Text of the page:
Sibling rivalry, concerns over drugs or alcohol and communication tools are just some of the topics to be addressed during a six-week Strong Families Parenting course to be held in both Sunnyside and Grandview.
Organized by Comprehensive (which was formerly known as Central Washington Comprehensive Mental Health) with support from the federal Project LAUNCH program, the classes will meet twice each week for six weeks.
The Grandview parenting classes will be held at Smith Elementary School, 205 Fir Ave., from 5:30 to 8:30 p.m. on Tuesdays and Thursdays starting April 11. The course wraps up on May 23.
Sunnyside's course will be offered at Pioneer Elementary School, 2101 E. Lincoln Ave., from 5:30 to 8:30 p.m. also on Tuesdays and Thursdays, but starting on April 16. It concludes on May 27.
Maria Vijarro is a client advocate for Comprehensive in the non-profit's Yakima office. She says her agency holds the workshops at schools because of the infrastructure already in place. Free childcare services will be offered at both Grandview and Sunnyside workshops, she noted.
Information on the Grandview parenting course is available by calling Ben Gonzales at 882-8343 or Vijarro at 509-576-4319.
For more information on the Sunnyside course, call Vijarro or Maria Bobadilla at 837-3278.
The classes and material distributed for each one are all free of charge.
Vijarro says Comprehensive has trained facilitators to run both workshops, which will be offered in English and Spanish.
The classes cover other topics ranging from household rules and consequences to anger management. They are based on a program created by Dr. Marilyn Steele of Seattle.
The Strong Families Parenting workshops started more than 10 years ago, Vijarro says, after Steele and counselors from the UW noticed the same topics kept coming to the fore at each of the parent groups they assisted.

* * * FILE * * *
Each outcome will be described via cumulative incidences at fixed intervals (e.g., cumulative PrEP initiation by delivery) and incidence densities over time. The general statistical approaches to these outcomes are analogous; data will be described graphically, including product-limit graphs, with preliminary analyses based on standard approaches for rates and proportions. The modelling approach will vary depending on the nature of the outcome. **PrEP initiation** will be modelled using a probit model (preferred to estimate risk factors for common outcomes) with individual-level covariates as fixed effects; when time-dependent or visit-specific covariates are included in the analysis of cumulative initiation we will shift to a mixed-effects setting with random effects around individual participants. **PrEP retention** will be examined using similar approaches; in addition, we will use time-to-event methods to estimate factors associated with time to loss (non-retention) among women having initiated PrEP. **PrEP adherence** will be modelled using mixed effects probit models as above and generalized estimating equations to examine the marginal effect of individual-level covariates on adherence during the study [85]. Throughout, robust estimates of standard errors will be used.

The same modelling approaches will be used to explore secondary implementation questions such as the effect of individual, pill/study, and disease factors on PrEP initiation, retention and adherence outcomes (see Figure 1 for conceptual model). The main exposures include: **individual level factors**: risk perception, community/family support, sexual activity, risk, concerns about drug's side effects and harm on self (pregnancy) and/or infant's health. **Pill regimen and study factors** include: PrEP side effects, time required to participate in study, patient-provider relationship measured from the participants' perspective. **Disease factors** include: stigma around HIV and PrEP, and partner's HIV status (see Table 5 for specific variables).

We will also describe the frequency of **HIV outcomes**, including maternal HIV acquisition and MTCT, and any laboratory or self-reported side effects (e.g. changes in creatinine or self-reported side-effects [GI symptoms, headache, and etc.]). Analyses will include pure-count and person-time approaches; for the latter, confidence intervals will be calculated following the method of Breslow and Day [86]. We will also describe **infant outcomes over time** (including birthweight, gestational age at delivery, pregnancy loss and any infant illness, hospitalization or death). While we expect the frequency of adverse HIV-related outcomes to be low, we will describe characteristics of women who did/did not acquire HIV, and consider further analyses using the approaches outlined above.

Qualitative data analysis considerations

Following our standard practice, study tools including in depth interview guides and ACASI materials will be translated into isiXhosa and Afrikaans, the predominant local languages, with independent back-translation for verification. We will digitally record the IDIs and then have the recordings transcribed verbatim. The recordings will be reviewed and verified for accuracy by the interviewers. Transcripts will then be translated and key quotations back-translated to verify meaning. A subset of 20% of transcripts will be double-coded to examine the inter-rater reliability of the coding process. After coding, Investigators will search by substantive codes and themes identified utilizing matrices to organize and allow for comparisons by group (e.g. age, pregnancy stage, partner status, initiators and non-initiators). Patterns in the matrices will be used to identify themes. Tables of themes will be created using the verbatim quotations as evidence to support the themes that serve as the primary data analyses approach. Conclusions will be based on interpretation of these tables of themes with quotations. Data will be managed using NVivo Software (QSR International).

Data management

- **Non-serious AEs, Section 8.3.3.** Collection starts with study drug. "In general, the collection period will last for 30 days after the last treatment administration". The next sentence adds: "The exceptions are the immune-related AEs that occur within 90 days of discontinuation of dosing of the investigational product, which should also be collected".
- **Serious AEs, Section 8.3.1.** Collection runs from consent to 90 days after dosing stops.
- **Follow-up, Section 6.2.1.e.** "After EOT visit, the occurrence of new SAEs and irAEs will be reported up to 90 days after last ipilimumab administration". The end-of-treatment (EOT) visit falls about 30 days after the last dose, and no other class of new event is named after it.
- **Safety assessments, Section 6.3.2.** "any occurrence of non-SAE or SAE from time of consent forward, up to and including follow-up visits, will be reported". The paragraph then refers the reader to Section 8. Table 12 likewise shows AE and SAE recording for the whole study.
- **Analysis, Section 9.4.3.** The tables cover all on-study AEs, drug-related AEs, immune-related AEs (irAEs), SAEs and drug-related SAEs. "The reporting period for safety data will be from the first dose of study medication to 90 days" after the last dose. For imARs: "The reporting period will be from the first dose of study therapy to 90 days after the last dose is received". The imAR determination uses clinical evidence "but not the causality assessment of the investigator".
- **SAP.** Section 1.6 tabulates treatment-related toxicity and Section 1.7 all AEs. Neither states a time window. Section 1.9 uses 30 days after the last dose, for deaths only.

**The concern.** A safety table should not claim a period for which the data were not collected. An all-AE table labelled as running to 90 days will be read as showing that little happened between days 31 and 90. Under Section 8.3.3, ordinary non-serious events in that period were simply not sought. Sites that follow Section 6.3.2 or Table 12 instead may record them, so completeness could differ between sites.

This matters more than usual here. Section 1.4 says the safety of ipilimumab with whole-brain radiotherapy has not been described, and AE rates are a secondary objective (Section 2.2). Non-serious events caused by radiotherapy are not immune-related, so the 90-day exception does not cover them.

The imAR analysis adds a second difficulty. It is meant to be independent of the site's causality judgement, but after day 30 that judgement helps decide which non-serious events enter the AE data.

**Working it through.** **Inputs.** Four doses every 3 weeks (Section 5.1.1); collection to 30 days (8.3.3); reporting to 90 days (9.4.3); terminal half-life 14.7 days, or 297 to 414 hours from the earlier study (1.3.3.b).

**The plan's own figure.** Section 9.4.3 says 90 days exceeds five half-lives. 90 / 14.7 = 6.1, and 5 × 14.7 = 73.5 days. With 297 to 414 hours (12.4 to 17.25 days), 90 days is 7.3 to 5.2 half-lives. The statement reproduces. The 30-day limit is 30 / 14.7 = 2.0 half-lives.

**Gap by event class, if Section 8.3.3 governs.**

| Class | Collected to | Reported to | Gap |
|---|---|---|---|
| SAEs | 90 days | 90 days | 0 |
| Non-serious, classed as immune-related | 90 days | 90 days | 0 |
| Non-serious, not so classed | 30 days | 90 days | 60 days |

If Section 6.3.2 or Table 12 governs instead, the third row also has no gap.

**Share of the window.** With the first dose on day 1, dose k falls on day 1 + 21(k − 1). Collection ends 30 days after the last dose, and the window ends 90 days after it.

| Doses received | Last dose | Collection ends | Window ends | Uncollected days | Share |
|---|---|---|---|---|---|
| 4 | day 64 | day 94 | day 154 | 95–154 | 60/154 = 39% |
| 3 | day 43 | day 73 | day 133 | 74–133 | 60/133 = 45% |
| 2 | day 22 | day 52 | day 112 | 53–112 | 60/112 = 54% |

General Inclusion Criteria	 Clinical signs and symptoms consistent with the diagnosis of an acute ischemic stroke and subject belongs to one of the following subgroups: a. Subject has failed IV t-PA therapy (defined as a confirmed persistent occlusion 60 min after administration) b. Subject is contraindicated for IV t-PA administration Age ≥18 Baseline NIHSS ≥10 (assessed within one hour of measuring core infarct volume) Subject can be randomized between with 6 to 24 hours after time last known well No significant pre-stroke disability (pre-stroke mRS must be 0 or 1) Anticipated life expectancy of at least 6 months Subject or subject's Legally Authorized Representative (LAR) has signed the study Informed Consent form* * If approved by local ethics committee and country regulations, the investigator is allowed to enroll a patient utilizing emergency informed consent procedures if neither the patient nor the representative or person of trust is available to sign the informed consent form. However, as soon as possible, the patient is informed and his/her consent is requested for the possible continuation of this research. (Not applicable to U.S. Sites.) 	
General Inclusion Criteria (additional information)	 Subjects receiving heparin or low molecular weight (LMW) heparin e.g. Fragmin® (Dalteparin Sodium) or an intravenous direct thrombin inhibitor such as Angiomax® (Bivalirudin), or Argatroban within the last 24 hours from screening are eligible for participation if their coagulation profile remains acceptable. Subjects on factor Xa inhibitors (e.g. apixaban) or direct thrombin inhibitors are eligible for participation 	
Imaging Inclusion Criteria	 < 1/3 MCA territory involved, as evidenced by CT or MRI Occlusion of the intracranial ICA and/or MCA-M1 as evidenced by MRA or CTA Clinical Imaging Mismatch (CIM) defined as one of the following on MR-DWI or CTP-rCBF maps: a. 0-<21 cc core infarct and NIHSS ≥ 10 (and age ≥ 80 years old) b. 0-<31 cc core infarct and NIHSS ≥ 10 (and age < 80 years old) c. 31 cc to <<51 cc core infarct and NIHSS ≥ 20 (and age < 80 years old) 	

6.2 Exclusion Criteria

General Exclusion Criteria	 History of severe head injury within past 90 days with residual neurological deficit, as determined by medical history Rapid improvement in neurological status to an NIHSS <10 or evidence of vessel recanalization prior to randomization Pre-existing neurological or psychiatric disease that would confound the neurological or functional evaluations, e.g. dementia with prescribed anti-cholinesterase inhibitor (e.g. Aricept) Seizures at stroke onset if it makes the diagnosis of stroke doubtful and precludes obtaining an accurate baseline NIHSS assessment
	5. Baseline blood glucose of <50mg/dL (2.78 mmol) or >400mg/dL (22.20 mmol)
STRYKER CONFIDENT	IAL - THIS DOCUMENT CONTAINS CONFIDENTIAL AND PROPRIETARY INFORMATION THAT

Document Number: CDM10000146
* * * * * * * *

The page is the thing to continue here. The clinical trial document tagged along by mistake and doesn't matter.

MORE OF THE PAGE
That led to the development of the six-week classes set for Grandview and Sunnyside.
They are offered once a quarter in spring, fall and winter.
She says the classes have some flexibility, in that if 5:30 p.m. is too early for the classes to start then Comprehensive's facilitators can start the sessions at 6 p.m.
In addition, Vijarro said new parents can be admitted into the classes up to the third session. After that, she says the workshops are closed to new members because each class builds on the previous one.
A focus for each six-week course, she notes, is assisting parents in communicating culture and values to their children.
At the end of each six-week class series a graduation ceremony is held for all parents who complete the entire program.
She says, for example, that just last month 16 parents graduated from a six-week Strong Families Parenting class held at Chief Kamiakin Elementary School in Sunnyside.
"The younger, the better," Vijarro says of encouraging parents of young children to attend and participate in the classes. "When they graduate they feel a sense of accomplishment. They feel a lot of energy to do something positive with their children."